If it were me at $500M my whole perspective on what money is would be drastically different. I can't imagine anyone having that much money and just stuffing it away in some funds at Vanguard.

Where is the tipping point where that changes? I haven't been there, so I don't know. Based on present situation even $10M, even $5M, is so very far away from my actual situation that I would have to get there to know, and the chances of that are non-existent.

But, what is the point of your question?
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Re: When to deviate

Postby nisiprius » Sat Feb 09, 2013 5:26 pm

One factor would be whether the investor has "decreasing relative risk aversion" or "increasing relative risk aversion." This describes the behavior people have when they feel they have "enough."

A person with "decreasing relative risk aversion" says "I have enough now, I can afford to go crazy and grab for the brass ring with the extra," and increases the risk of their investments (and perhaps adds new kind of risky investments). The person with "increasing relative risk aversion" says "I have enough, I don't need to take any more risk" and decreases their risk, like Suze Orman, who as of 2007, was personally invested in 4% stocks, 96% zero-coupon AAA-rated municipal bonds.

The obvious point that people seem to be amazingly incapable of grasping is that neither of these is objectively right or wrong. It seems as if everyone projects their personal tastes and wants to regard those who differ with them as being objectively wrong.
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Re: When to deviate

Postby Aptenodytes » Sat Feb 09, 2013 5:35 pm

Of course.. But the question framed as generally as this is not useful for anything. Are you contemplating something specific?
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Re: When to deviate

Postby Calm Man » Sat Feb 09, 2013 6:48 pm

No.

OP, what happens is that it is not like you suddenly hit a magic number. You approach it gradually so that at any given point in time it's not like you just crossed a threshold. And I can tell you the desired number never decreases, might stay the same, but probably increases for most people. Assuming you do not take the position that "I won so I can dial down the risk" or "I won so I can increase the risk" then nothing really changes. Nisiprius put this much more elegantly. And frankly, assuming you do not believe in active management, hedge funds or alternative investments, which most here do not, what is the difference between a 50/50 or 60/40 in TSM and a bond fund whether you have 400K or 20 MM? Its the same.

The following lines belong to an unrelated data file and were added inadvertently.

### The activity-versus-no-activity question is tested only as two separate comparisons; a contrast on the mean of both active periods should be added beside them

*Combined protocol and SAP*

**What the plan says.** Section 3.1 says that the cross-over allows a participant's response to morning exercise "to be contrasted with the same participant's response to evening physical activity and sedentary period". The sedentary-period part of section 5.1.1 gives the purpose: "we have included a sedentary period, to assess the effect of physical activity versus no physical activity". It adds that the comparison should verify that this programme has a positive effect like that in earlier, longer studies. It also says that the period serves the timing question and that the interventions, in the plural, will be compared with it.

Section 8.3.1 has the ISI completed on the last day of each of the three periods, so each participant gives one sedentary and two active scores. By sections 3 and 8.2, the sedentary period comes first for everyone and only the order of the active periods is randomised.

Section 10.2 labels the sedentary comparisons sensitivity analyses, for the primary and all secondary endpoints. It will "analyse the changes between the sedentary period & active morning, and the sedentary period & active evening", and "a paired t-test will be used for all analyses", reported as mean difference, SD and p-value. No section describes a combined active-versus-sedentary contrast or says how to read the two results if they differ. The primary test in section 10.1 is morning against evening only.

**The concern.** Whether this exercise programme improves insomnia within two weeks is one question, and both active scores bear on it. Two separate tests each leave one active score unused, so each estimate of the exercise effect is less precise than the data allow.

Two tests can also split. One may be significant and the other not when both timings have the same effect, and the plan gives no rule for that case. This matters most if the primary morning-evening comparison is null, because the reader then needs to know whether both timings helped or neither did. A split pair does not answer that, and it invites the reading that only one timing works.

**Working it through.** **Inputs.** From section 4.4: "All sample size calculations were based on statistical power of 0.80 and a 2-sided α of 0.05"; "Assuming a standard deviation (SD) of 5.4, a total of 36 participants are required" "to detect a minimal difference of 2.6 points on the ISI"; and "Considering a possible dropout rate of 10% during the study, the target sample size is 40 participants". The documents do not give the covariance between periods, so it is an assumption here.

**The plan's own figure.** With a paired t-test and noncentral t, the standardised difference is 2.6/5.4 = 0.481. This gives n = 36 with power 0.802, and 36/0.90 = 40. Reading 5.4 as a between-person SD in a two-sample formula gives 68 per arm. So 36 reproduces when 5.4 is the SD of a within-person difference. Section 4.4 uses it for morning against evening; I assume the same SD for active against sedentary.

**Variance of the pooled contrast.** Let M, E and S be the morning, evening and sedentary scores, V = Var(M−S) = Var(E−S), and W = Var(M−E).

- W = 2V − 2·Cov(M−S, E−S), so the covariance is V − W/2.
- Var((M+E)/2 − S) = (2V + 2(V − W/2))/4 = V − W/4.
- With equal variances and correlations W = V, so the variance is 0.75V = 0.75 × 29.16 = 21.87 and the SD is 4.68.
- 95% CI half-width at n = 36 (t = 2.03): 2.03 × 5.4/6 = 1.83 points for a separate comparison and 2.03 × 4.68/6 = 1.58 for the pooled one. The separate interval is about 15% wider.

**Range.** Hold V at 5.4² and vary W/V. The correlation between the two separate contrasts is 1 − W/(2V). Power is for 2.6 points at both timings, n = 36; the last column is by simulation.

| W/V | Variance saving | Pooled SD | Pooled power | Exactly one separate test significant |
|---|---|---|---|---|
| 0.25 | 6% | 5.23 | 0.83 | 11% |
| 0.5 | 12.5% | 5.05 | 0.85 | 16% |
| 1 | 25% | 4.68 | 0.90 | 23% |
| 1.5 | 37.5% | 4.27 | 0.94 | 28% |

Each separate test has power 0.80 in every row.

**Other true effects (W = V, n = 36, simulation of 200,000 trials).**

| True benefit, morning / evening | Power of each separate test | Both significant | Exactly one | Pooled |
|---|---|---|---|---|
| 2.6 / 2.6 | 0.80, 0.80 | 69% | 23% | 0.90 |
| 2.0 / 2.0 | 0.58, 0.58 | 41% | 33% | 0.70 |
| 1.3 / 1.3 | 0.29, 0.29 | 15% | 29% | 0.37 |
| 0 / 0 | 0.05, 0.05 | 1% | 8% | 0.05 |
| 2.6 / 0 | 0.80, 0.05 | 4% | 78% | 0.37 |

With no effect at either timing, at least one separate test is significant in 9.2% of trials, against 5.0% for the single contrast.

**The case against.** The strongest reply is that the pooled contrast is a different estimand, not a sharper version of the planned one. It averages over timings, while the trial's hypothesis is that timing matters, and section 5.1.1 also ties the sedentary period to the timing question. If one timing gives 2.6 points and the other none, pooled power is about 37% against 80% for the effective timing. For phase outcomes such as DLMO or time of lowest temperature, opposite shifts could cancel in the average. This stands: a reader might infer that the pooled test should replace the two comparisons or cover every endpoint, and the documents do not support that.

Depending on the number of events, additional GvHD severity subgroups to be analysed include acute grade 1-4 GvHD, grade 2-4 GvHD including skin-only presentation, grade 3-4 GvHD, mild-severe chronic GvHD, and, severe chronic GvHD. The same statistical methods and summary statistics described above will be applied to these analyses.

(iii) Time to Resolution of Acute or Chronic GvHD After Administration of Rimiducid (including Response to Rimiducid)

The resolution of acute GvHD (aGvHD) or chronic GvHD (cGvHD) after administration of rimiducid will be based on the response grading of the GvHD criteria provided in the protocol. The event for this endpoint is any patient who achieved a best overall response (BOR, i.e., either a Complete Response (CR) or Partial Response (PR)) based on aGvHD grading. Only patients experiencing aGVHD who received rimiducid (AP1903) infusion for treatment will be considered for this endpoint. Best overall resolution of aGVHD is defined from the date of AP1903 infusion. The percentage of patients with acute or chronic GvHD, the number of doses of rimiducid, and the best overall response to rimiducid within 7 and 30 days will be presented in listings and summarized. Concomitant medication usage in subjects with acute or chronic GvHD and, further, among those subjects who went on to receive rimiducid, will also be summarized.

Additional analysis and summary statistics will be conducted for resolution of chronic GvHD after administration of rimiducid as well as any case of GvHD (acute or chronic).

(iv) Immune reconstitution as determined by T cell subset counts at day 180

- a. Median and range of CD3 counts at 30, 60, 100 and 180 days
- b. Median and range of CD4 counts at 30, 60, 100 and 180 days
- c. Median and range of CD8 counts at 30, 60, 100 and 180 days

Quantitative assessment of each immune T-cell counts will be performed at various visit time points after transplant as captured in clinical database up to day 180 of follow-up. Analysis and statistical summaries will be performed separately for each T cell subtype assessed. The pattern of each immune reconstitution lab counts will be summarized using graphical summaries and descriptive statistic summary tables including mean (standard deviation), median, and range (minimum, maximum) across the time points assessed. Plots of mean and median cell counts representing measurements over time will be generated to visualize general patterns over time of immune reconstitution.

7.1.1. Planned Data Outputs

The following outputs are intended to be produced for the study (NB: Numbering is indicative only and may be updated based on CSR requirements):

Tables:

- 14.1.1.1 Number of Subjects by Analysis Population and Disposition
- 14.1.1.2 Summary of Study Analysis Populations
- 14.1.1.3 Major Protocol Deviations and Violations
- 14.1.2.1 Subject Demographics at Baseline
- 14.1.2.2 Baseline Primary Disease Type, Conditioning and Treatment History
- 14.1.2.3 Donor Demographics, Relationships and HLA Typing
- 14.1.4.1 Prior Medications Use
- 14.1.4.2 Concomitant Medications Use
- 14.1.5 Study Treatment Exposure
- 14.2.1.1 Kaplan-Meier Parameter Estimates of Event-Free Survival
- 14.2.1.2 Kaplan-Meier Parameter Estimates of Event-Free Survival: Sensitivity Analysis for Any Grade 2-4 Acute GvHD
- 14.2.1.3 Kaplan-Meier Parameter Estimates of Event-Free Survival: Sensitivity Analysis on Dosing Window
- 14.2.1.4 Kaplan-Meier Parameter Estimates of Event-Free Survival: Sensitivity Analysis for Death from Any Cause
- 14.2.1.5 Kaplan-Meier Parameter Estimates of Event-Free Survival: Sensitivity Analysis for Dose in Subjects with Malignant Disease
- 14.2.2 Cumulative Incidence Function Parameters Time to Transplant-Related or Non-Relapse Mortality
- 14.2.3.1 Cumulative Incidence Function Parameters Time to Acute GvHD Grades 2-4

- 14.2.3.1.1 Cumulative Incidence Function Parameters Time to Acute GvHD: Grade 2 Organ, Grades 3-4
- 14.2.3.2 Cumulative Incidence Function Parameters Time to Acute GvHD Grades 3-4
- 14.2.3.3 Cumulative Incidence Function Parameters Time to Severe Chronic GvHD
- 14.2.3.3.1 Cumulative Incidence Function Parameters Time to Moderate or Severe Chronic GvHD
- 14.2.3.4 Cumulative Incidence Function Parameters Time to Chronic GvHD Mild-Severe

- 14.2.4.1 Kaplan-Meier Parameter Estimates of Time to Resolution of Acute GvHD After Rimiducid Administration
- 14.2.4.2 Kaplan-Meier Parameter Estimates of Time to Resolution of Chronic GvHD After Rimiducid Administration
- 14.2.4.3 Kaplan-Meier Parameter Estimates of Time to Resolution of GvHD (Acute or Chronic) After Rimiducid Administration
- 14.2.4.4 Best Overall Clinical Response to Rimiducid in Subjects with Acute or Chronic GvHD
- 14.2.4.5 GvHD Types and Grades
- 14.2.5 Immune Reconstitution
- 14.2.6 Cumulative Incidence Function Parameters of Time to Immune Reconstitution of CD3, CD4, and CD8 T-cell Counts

Your post does beg one question. Why are you asking the question and maybe we can better assist you.
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Re: When to deviate

Postby airahcaz » Sat Feb 09, 2013 7:20 pm

The root of the question was firstly curiosity.
The second was that one can certainly hope to get to these milestones.
The third, and I suppose not many such are on this board, but what do the folks with 10-20-50M do? I'd be willing to bet they get far more exotic, and as many have responded here, unnecessarily deviating from the beaten path.
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Re: When to deviate

Postby tibbitts » Sat Feb 09, 2013 7:36 pm

airahcaz wrote:I suppose not many such are on this board ... with 10-20-50M
True, most have way more than that :wink:

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Re: When to deviate

Postby Bungo » Sat Feb 09, 2013 9:13 pm

airahcaz wrote:Many discussions on the Two Fund or the Three Fund Portfolio.

Suppose an investor agrees on either as their sole strategy and thus their sole investments.

Is there a point in wealth accumulation that one should potentially think about deviating from this?

$1M,$5M,$10M,$20M,$50M,$500M?

And why? The only thing that has changed from the investment principles when the individual was not as wealthy, is, well, they've accumulated much more of the 2 or 3 funds...

$5M would be enough to live on for the rest of my life even if I never earned another nickel in interest. There would be no need or desire to take risk with this money, so I would shift it into something as safe as possible, such as short-term treasuries. Anything above $5M would remain invested more or less according to my present asset allocation, until and unless I find a use for the money, such as good charities or buying gifts for people or whatever.